Technological innovation has been shaking up finance for so much of the past decade that financial technology (fintech) firms — once the upstarts of the industry — are becoming part of the establishment. Fintech venture funding doubled globally to $210bn in 2021.
As a result, fintech job opportunities — at online-only neobanks, payments companies, and “invest-tech” robo-advice providers — are springing up in financial and tech capitals around the world, from Silicon Valley to London, Beijing, Stockholm, and São Paulo. And it seems that innovators such as Revolut, Stripe and Nubank are proving as attractive to jobseekers as they are to venture capitalists.
“We received more than 250,000 applications in the first quarter of this year [for 576 positions], which makes getting a job at Revolut more competitive than [gaining a place at] Harvard,” says Alexandra Loi, global head of human resources at the neobank. “We seek graduates who are top of their class at the top universities in each of the 30-plus countries where we operate.”
This enthusiasm for fintech has left universities and business schools racing to keep up with the knowledge, skills and competencies required. Some are rolling out specialist fintech degrees. One of the first schools to offer fintech education in 2014, New York University’s Stern School of Business, will run a one-year, part-time Master of Science in Fintech course next May. It aims to cover topics ranging from programming for data to platform strategy, blockchain and cryptocurrencies, machine learning in finance, and leadership in fintech.
“We’ve designed the curriculum to ensure executives are prepared with the most relevant knowledge and tools to immediately become disrupters in the field,” says Kathleen DeRose, director of NYU’s Stern Fubon Center Fintech Initiative.
However, Alex Duffy, recruitment director at cloud-based banking software group Thought Machine, says the company does not actively search for, or recruit, candidates with fintech degrees or masters. “As a product-led business, we tend to recruit people with technical backgrounds, or technical qualifications,” she explains. “For our non-technical roles, people have joined us with a wide range of degree qualifications, including humanities, arts, science and social sciences.”
On the technical side, the skills needed by fintech employers are evolving quickly, says Erik Spade, co-founder of online careers platform Highered. “However, a solid understanding of blockchain still sets you apart, along with skills in data science and cyber security certifications,” he notes.
Specific programming skills, such as Python, R, VBA and “classics” such as Java and C++ are always valuable too, Spade says. “My advice is to focus on continual learning and explore different ways of keeping up to date with the latest developments.”
Fintech employers are also looking for tech talent in other areas, such as payments technology, back-end and front-end to data analytics, and UX (user experience). But Eloi Noya, academic director of the Innovation in Finance programme at Esade business school in Barcelona, says knowledge of the financial industry is important, too.
“The fintech employers are looking for professionals with experience in the traditional financial industry, of risk analysis and business development, but who are very adaptable to an entrepreneurial environment and with the ability to learn online skills,” he says.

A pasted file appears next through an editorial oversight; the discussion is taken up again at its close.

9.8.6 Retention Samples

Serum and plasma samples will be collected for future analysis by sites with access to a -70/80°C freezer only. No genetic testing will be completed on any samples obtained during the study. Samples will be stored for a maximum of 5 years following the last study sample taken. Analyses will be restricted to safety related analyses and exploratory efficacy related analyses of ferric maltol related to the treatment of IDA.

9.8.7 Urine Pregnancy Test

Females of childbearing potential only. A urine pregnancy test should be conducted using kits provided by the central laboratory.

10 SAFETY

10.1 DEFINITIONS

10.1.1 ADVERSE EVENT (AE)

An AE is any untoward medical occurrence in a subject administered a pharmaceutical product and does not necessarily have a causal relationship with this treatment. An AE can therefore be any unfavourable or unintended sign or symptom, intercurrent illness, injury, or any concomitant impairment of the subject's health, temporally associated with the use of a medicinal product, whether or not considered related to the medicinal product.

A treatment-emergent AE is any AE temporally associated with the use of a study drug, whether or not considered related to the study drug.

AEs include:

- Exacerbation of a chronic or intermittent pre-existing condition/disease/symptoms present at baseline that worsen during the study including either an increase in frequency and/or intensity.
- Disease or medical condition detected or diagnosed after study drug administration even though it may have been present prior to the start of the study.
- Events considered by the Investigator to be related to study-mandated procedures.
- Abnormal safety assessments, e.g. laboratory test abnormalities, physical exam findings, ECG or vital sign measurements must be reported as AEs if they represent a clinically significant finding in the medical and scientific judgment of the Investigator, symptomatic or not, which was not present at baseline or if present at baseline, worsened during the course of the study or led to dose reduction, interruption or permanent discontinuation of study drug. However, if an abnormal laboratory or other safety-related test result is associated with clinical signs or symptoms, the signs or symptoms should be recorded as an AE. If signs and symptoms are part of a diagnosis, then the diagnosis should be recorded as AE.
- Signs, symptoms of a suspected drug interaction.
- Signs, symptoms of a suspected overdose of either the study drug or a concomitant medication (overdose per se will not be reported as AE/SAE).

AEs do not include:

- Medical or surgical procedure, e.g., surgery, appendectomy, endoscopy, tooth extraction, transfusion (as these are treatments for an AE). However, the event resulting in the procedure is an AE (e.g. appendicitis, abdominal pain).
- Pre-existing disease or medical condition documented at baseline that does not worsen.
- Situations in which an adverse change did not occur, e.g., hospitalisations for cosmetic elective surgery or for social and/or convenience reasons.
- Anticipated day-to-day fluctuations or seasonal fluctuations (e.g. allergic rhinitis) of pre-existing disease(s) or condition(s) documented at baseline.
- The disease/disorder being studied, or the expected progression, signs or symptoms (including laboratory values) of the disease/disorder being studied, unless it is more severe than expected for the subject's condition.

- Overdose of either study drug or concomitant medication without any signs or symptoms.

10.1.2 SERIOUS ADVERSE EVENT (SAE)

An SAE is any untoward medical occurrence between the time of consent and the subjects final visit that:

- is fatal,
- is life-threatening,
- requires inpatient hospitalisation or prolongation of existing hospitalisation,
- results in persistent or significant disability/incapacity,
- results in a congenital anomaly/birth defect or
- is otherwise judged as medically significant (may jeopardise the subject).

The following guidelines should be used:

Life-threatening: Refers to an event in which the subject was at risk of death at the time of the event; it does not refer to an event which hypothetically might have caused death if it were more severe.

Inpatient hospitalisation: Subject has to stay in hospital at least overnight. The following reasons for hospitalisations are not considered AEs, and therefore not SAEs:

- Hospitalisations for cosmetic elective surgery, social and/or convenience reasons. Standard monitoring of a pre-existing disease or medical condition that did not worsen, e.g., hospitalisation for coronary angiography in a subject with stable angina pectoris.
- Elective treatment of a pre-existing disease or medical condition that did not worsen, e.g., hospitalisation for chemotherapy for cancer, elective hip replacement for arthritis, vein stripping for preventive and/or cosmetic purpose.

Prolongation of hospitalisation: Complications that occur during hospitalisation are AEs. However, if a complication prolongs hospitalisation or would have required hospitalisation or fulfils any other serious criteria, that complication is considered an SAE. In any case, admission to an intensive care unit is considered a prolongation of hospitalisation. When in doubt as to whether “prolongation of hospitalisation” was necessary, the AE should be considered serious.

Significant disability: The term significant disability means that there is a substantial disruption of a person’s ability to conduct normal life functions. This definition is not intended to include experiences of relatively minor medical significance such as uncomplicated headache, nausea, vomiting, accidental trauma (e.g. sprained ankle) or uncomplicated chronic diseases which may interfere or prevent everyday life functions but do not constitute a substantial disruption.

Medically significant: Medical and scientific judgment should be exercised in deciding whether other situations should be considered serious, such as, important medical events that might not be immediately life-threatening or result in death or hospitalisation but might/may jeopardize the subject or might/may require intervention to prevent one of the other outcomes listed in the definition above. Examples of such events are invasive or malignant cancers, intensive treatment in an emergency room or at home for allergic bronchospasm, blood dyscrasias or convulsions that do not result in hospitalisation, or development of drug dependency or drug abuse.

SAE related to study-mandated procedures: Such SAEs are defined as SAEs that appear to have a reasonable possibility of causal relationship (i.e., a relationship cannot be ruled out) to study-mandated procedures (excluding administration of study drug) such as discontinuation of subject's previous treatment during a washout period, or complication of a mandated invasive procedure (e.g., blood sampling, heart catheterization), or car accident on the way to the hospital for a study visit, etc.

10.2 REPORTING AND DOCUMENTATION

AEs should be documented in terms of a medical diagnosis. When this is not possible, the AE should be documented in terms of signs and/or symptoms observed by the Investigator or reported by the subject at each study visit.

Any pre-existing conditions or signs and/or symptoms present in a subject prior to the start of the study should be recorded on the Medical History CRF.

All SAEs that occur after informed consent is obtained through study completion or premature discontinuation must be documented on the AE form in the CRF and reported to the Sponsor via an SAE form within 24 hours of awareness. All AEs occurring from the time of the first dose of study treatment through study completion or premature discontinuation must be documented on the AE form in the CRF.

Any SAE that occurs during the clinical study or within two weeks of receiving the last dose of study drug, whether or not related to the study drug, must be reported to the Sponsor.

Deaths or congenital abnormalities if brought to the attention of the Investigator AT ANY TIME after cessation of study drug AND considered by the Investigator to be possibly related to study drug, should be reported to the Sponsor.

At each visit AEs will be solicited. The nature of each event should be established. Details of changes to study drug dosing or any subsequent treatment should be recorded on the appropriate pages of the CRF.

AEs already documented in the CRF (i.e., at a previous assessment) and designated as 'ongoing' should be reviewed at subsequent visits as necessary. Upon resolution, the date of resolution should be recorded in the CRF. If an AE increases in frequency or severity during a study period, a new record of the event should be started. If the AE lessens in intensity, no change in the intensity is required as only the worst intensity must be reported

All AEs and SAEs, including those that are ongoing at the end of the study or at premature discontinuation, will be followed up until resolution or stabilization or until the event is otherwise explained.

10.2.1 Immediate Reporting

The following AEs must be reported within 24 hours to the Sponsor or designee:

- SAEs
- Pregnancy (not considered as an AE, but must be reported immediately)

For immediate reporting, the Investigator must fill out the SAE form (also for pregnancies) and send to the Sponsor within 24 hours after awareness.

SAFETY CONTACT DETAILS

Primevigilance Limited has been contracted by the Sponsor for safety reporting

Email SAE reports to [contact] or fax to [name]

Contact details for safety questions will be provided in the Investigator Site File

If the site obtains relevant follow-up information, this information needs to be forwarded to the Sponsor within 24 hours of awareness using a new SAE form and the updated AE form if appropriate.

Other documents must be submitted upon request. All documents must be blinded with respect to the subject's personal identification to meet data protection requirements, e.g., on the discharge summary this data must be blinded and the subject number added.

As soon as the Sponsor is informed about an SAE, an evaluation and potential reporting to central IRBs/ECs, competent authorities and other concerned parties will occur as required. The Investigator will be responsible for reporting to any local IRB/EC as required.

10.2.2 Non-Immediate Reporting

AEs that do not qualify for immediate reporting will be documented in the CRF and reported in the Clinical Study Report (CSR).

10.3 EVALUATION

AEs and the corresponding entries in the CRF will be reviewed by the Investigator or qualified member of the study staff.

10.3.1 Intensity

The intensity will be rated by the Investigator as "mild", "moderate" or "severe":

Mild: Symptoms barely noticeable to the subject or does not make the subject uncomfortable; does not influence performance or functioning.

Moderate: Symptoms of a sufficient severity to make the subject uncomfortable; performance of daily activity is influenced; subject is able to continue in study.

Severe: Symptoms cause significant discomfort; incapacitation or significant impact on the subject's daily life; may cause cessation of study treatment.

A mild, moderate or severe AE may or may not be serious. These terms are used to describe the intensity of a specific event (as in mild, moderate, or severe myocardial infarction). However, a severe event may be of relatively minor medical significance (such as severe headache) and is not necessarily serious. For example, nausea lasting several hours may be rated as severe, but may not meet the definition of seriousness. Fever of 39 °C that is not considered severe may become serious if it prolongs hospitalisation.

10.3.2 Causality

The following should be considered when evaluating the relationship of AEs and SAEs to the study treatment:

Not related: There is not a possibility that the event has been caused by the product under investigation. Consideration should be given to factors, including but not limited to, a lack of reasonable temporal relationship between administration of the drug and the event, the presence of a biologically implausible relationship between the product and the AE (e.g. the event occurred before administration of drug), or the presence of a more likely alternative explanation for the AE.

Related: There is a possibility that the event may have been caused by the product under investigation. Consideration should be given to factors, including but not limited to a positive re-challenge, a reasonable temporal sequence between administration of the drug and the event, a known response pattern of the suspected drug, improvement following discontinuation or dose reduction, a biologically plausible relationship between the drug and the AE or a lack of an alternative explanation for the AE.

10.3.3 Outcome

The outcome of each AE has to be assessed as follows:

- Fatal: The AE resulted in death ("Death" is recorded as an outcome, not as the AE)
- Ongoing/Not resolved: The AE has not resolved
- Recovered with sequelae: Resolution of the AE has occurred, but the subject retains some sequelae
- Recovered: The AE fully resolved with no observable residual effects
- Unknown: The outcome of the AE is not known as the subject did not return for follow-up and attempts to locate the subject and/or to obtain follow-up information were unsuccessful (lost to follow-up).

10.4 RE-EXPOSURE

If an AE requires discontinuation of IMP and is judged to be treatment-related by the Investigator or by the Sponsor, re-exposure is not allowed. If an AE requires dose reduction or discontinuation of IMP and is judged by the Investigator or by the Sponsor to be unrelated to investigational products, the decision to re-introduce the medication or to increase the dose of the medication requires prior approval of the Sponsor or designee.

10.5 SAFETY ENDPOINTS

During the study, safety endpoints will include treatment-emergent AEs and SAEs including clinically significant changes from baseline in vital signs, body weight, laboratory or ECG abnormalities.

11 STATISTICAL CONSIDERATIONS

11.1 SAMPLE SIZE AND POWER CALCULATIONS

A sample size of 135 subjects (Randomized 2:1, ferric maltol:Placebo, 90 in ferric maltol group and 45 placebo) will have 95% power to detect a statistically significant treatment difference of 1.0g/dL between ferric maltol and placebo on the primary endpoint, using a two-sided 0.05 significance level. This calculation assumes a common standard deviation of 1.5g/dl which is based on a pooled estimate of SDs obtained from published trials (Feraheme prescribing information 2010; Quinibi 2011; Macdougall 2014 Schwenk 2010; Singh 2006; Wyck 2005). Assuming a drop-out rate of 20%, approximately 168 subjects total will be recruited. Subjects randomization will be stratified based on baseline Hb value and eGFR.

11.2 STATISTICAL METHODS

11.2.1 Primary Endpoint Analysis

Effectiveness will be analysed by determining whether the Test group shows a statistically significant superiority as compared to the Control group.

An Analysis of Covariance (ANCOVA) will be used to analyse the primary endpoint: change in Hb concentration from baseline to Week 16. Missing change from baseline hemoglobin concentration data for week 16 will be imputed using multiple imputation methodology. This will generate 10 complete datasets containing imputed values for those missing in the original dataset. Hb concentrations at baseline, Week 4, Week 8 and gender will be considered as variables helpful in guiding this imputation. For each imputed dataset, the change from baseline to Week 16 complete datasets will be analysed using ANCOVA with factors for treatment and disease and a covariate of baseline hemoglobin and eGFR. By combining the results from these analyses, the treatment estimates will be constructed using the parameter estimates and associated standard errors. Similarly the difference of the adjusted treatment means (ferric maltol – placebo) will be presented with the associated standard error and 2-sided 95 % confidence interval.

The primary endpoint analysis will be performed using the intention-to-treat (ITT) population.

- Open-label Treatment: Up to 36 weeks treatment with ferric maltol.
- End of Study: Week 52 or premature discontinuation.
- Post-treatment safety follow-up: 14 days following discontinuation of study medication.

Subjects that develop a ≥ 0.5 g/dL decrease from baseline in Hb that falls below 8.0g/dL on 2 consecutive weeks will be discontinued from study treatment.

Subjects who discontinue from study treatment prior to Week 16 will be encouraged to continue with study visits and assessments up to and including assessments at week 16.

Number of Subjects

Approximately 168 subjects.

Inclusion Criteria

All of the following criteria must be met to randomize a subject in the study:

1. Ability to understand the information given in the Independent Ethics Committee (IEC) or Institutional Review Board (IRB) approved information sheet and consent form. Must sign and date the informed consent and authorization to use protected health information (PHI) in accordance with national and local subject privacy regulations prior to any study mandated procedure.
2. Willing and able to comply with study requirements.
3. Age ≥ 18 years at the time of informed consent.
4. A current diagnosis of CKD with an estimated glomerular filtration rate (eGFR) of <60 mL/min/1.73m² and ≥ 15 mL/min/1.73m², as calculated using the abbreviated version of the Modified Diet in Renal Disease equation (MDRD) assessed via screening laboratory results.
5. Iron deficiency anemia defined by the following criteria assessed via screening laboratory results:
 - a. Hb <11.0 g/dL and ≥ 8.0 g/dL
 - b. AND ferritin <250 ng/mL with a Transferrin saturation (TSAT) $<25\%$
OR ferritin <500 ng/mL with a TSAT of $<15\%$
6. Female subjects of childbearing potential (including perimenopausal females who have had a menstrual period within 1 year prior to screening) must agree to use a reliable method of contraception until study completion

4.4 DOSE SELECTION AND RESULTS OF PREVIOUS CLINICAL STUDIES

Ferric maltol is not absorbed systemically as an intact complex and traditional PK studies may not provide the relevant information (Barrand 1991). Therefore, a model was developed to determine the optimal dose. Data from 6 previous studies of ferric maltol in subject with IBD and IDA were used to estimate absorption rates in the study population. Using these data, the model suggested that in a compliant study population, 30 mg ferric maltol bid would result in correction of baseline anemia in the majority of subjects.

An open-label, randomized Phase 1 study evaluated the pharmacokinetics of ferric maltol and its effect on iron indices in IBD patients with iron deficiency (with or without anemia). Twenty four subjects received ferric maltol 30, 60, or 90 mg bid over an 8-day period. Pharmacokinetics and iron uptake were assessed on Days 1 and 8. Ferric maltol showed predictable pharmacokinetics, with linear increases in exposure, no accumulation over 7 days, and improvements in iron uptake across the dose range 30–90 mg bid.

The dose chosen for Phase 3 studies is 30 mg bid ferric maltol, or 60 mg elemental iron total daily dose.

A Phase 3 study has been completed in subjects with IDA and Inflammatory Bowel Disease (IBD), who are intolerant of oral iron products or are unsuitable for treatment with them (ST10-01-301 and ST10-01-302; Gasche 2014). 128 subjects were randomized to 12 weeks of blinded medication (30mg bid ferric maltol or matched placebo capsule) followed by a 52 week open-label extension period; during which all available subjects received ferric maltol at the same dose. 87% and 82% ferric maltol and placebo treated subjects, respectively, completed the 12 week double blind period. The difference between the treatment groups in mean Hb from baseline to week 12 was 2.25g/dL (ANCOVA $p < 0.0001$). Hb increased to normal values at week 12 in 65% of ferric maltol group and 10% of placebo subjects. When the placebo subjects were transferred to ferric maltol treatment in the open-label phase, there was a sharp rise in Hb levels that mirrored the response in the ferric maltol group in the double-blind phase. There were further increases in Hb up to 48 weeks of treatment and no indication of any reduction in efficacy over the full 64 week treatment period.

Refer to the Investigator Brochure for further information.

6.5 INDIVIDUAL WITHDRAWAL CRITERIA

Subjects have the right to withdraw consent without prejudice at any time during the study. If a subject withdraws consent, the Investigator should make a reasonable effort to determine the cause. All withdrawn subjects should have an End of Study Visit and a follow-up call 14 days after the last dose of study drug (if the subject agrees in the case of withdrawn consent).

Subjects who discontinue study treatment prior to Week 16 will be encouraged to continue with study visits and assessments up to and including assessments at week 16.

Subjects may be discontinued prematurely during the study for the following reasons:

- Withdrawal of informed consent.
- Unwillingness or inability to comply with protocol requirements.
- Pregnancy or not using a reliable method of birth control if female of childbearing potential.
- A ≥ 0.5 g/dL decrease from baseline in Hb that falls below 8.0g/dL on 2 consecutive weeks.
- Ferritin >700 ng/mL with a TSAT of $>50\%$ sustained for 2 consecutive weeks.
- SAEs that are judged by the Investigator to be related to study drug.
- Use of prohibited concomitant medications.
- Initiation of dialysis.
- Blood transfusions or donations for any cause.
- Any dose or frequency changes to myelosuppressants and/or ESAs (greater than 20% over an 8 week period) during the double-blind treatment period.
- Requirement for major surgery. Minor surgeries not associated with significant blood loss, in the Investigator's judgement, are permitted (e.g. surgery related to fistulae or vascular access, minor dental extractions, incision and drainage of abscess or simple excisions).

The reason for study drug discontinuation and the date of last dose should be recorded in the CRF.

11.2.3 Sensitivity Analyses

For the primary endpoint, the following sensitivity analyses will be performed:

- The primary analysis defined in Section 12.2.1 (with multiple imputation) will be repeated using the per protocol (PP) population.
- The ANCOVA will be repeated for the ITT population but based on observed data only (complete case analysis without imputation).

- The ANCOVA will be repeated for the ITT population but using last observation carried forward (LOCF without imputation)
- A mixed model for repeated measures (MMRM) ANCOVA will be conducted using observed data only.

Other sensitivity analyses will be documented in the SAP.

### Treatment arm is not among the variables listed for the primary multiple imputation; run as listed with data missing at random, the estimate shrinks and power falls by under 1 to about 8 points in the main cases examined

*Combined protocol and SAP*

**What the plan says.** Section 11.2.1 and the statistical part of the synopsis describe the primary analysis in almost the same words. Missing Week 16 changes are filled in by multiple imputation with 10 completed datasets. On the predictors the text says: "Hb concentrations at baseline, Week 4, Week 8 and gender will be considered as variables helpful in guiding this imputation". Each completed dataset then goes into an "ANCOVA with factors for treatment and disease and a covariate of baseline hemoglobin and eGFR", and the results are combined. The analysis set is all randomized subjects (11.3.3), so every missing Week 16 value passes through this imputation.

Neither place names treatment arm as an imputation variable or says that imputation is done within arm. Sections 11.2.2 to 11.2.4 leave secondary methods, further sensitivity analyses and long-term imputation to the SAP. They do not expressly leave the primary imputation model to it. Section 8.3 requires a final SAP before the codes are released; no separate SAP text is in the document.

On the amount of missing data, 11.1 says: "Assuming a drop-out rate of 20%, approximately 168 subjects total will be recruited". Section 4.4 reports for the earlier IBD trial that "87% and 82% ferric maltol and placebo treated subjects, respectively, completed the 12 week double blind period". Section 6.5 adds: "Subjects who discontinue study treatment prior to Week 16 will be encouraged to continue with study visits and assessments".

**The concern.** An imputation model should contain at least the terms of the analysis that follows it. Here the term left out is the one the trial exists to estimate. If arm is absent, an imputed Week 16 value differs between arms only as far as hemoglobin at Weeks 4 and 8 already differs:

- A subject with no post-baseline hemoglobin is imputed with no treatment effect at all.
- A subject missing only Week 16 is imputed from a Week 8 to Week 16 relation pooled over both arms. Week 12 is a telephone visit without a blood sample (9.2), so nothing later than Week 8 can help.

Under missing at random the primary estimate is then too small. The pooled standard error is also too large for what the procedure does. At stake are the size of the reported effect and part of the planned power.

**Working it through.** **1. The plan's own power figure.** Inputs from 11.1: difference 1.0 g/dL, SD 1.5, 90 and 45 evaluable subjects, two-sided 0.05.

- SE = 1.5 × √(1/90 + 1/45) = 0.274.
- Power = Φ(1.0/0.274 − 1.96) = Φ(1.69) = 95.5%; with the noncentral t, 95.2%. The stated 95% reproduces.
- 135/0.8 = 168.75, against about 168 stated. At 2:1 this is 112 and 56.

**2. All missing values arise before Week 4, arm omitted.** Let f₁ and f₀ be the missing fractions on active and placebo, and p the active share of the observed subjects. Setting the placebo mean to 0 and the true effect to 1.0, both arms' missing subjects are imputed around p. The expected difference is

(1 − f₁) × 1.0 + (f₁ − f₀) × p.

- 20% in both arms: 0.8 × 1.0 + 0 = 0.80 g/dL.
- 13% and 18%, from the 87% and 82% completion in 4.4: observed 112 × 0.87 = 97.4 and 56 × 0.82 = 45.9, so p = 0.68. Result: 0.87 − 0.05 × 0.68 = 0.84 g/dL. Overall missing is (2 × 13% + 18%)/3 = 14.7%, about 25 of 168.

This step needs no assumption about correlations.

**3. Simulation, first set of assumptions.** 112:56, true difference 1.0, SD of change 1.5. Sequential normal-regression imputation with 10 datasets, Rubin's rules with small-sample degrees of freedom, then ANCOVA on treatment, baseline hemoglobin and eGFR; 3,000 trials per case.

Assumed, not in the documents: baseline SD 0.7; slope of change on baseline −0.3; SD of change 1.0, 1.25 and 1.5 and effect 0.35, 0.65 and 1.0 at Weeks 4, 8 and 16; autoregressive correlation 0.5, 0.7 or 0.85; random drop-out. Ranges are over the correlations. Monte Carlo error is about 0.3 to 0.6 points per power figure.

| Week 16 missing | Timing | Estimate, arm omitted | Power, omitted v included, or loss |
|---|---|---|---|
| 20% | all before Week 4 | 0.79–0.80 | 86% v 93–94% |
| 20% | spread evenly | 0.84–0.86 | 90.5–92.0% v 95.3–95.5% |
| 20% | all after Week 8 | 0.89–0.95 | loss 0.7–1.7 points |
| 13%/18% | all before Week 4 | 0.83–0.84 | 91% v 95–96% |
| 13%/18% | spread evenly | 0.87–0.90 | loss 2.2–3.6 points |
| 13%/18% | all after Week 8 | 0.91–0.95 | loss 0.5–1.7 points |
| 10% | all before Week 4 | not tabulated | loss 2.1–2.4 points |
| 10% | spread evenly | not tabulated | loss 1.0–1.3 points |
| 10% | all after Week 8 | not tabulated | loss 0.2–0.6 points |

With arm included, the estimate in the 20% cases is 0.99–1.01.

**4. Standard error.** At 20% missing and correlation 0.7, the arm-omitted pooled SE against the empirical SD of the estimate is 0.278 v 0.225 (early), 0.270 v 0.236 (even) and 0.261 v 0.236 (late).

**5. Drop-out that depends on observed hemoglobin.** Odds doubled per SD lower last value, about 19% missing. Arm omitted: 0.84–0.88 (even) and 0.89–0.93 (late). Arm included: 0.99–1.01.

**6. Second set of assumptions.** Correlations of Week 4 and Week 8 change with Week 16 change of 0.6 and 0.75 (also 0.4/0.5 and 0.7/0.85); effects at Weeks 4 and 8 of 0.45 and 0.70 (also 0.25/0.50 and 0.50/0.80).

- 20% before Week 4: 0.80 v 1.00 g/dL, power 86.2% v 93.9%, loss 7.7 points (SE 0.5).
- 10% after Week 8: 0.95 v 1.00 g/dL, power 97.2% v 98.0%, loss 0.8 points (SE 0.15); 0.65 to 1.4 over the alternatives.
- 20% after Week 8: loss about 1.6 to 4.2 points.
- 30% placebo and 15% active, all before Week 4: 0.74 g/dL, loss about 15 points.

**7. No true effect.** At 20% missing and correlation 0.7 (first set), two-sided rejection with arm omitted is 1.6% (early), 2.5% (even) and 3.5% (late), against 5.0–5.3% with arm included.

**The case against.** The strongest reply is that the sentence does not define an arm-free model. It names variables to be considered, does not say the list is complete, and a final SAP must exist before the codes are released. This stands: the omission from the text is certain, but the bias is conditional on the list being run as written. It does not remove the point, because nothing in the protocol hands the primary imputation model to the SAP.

Business schools could help to meet fintech needs by plugging an “obvious gap”, suggests Noya.
“I think there is an opportunity to help people from technological backgrounds better understand the financial environment with something like a ‘fintech for technologists’ programme,” he says.
Few people in fintech excel in both the financial and technological areas, agrees Jack Rogers, programme director of the MSc in Fintech at University of Exeter Business School.
“The ultimate graduate is someone that understands both business and technology, and this is rare,” he says. “There is a lot of demand for students that can programme in popular languages. But, at the same time, graduates who have a firm grasp of economics in terms of how incentives drive behaviour are also important. The challenge is to produce rounded graduates that are conversant with all of these areas.”
Jérémy Celsé — economics professor at ESSCA School of Management in Bordeaux, which offers an online masters in finance and fintech — says fintech employers tell him they want people with good methodological skills, who know how to analyse complex situations, and develop and test different solutions prior to implementation.
“They’re also looking for graduates with strong communication skills so they can work confidently with different professionals, whether that it is someone in finance or a technical engineer,” Celsé says.
In fact, technical or financial skills and knowledge are not always the deciding factor. “The single shared attribute that we look for in all of our people is to be extremely good at problem-solving,” says Loi at Revolut.
Tara Ryan, director of people experience at challenger bank Monzo, says she is also looking for candidates who can “demonstrate critical thinking and a talent for problem-solving”.
At Thought Machine, being a “good team fit” is perhaps the most important competency, says Duffy. “A candidate can be technically gifted and very experienced, but might be difficult to manage, or not be willing to work hard,” she says. “We try to make sure throughout the hiring process that a candidate is a good fit for our culture.”